If you couldn’t tell, I like meaningful names for my scripts. Likewise for my Java classes, components, projects, etc. Good code communicates it’s purpose clearly without too much human parsing.

The script does the following:

  1. Find my camera
  2. Download all pictures/movies to 1 or more destinations
  3. Confirm the download before deleting the picture from the camera
  4. Sort the pictures into a dated subdirectory based on the individual picture’s last modified time

The dated directories give me a running chronology of my life and the lives of my wife and daughter. It’s not a fancy archival system, but it’s simple and easy for me. It may work for you, too.

The archive looks like this:


photosdir.jpg

Horses for courses

Pick the right tool for the job.  It can save you a lot of time and effort.  This article explains how I replaced dozens of Java class files, an XSD, myriad library dependencies, a build script and a whole lot of complexity with 40 lines of Python.

A friend of mine recently bemoaned my use of the term “pick the right tool for the job.” Apparently, he thinks it’s a tired metaphor and a boring cliche. And so in deference to my friend, I will instead talk about choosing the right horse for the course.

Some horses are mudders, some are good at short-distance sprints, still others are the ones you want for the long race. If you’re eying the race’s purse, you choose the right horse for the course.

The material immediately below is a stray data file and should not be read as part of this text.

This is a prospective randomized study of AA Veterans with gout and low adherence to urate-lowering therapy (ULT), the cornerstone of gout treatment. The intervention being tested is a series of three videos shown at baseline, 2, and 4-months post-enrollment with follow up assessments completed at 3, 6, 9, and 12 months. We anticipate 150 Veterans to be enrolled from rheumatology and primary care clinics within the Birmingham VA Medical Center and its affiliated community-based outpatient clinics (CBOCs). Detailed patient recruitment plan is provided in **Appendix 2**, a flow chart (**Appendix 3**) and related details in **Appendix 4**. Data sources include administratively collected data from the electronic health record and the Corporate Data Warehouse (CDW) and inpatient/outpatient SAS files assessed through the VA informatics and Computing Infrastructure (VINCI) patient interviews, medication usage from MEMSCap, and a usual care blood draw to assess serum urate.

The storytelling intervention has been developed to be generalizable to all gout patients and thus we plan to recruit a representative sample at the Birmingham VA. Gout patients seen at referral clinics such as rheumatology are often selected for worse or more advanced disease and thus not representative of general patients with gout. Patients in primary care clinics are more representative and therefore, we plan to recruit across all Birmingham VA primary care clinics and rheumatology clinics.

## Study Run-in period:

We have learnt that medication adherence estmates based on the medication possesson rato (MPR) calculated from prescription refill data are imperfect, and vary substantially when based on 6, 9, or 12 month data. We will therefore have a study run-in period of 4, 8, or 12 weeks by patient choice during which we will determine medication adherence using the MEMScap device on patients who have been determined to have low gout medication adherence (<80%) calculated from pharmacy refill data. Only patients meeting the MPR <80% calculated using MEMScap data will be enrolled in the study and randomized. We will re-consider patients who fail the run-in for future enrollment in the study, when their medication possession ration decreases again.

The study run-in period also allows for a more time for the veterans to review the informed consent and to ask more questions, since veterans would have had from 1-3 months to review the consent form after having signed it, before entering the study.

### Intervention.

So, how do you choose the right horse? I’m guessing it has something to do with experience, breadth of knowledge, and understanding when a functional program makes more sense than an imperative one or knowing when a script is better than a fully engineered OO implementation. Here’s an example to fan the Java vs. Python flames.

Not too long ago, in my previous life working for a consulting company, I wrote a small Java application to monitor our many web applications. The requirements were simple: the server page should return “OK” (text/plain) else the contents of the entire page would be mailed to a list of interested recipients. This technique allows a developer to put whatever test they want in their server page (database connectivity, unit tests, whatever) knowing that any exception they write to the page would be mailed to them.

Not hard, right? Easy implementation? It was both times I wrote it, but one of them was a much better horse for the course.

The configuration file in Java was XML, natch, which required an XSD. The XSD required JAXB(or Castor, XMLBeans, etc.) to generate bindings for the XML. The Main program was well factored in that each class did one thing well. As a result, I had a class to poll a site, one of load the configuration, a class to send email, etc. Between Main and classes from Castor, I was up to a dozen .java files. Main, of course, required libraries (Castor, mail.jar, activation.jar, etc.), and those libraries required a script (.cmd in our case) to load them all onto the classpath. Oh, let’s not forget about building with Ant. Add a build file to the heap.

It worked, but damn, that’s a lot of files and jars and complexity for a simple monitoring program!

I rewrote it in Python in less than 40 lines of code. Two files. There are more comment lines than executable code.

Choose the right horse for the course. Occam’s Razor says the 40 line solution is the right one, but you can decide for yourself.

Here’s the python program and configuration file.

Many developers learn one or two mainstream languages and always run their favorite horse, irrespective of course. The best developers will be those that love learning new languages and techniques. I’m a better Java programmer today because of what I’ve learned from Python. I’m a better web developer today because of what I’ve learned from Ruby on Rails.

Learn more. Broaden your horizons. Try new things and new styles of development. Learn to pick the best horse for the course. Always use the right tool for the job.